It also does more than enliven the lecture: Using live feedback via chat or blog provides instructors a formative assessment tool to gauge student understanding of the material, Petroski says.
Writing a new textbook on learning
Kidd, the Old Dominion professor, takes technology to another level with a collaborative class project that has education students working together via a wiki for half the semester. Her students actually write the textbook and then give each other their final class grade. Kidd intervenes only when absolutely necessary.
Throughout the project, students peer review each other’s work, posting comments, making revisions and casting votes on which version of each chapter is best. Students spend the second half of the semester studying the winning textbook. Kidd says it’s a challenge for students, but it not only demonstrates and incorporates a new tech tool, but also encourages them to work collaboratively, think critically about and evaluate their own and others’ work.
“Teaching them to evaluate and use information is a better use of their time, [rather] than just having them regurgitate back what I teach them,” Kidd says.
From sage to guide
With so much access to information, today’s instructors find themselves increasingly showing their students why or why not an article retrieved from Google is a good one. Without explicitly teaching them what criteria to follow when reading online, instructors like Kidd instead take advantage of technology and the norms found in social media—real-time chatting, posting and sharing information—to make sure their students learn to be savvy information consumers.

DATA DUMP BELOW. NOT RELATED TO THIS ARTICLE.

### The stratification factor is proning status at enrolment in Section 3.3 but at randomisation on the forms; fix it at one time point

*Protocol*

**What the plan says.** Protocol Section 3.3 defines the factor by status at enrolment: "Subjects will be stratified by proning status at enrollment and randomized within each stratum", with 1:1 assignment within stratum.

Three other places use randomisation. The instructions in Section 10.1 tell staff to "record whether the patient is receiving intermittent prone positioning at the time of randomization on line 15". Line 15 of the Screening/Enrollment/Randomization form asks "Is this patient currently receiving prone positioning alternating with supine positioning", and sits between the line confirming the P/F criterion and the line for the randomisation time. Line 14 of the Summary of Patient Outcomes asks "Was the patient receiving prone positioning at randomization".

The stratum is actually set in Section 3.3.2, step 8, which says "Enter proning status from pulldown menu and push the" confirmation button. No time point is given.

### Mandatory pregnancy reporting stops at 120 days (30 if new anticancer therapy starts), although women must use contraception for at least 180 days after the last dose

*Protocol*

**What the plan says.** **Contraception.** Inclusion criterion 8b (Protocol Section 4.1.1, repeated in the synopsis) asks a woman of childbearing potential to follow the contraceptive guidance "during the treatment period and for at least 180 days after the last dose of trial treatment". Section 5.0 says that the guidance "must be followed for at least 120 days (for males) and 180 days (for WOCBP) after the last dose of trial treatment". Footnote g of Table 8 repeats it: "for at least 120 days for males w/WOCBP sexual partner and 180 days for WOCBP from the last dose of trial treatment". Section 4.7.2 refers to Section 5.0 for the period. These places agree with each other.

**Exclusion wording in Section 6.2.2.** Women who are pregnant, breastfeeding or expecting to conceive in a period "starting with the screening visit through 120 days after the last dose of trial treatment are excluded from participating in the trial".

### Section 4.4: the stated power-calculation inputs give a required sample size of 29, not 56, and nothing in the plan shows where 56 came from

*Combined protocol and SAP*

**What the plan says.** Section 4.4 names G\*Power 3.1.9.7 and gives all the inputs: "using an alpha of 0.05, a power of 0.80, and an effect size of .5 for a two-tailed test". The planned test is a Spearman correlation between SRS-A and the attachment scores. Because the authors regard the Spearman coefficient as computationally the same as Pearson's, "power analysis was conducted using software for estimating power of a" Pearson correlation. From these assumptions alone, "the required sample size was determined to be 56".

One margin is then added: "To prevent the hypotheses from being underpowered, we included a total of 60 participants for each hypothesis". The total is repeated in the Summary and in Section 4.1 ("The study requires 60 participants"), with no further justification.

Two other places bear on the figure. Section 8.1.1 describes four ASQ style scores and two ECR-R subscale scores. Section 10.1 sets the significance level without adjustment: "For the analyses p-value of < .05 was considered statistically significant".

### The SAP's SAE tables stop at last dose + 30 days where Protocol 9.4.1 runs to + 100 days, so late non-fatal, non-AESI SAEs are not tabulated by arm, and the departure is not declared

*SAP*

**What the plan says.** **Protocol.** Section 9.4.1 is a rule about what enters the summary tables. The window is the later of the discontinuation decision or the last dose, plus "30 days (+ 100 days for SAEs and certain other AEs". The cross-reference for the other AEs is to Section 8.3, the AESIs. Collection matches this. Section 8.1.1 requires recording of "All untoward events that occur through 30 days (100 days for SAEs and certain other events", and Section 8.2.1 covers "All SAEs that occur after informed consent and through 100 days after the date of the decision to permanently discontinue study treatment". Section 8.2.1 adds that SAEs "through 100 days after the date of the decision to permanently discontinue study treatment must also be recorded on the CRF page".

Petroski, from Harrisburg University, likens the instructor’s shift in roles as going from “sage on the stage” to “guide on the side.” Moving forward, he says, the faculty member’s role has to be about finding ways to harness the new media tools and technology and help students to think critically, evaluate information and collaborate with their peers.
Instructors use new media tools that encourage back-and-forth feedback such as Flickr to post photos of art projects, Google docs to work on group projects, wikis and blogs to reflect on class readings and lectures, and Facebook and Twitter to follow scholars and research relevant to a specific course. In Kidd’s classroom, a student with a mobile device can research different perspectives on the day’s lecture topic and share them with the class.
“As a guide, a teacher has to be willing to relinquish some of this immediate control and trust that students can arrive at these new understandings through their readings, writings and peer interactions,” Kidd says.
A faculty member’s role is wildly different that it was 10 years ago. Nowadays, a major part of an educator’s role is to reach through the technological noise and grab students’ attention. Faculty members are successfully turning technological distractions into learning opportunities, are more open to spontaneity and real-time fact-checking, and are creating engaging collaborative presentations that encourage critical thinking. They’re stepping off the stage to walk beside and guide their learners. Students certainly might be able to get information everywhere, but they need someone who can provide the right stimulus and help them digest it all, Kidd says. Instructors have a key role in helping shape the right experiences for students, and technology enables this. One has to wonder what the job description will be in another 10 years.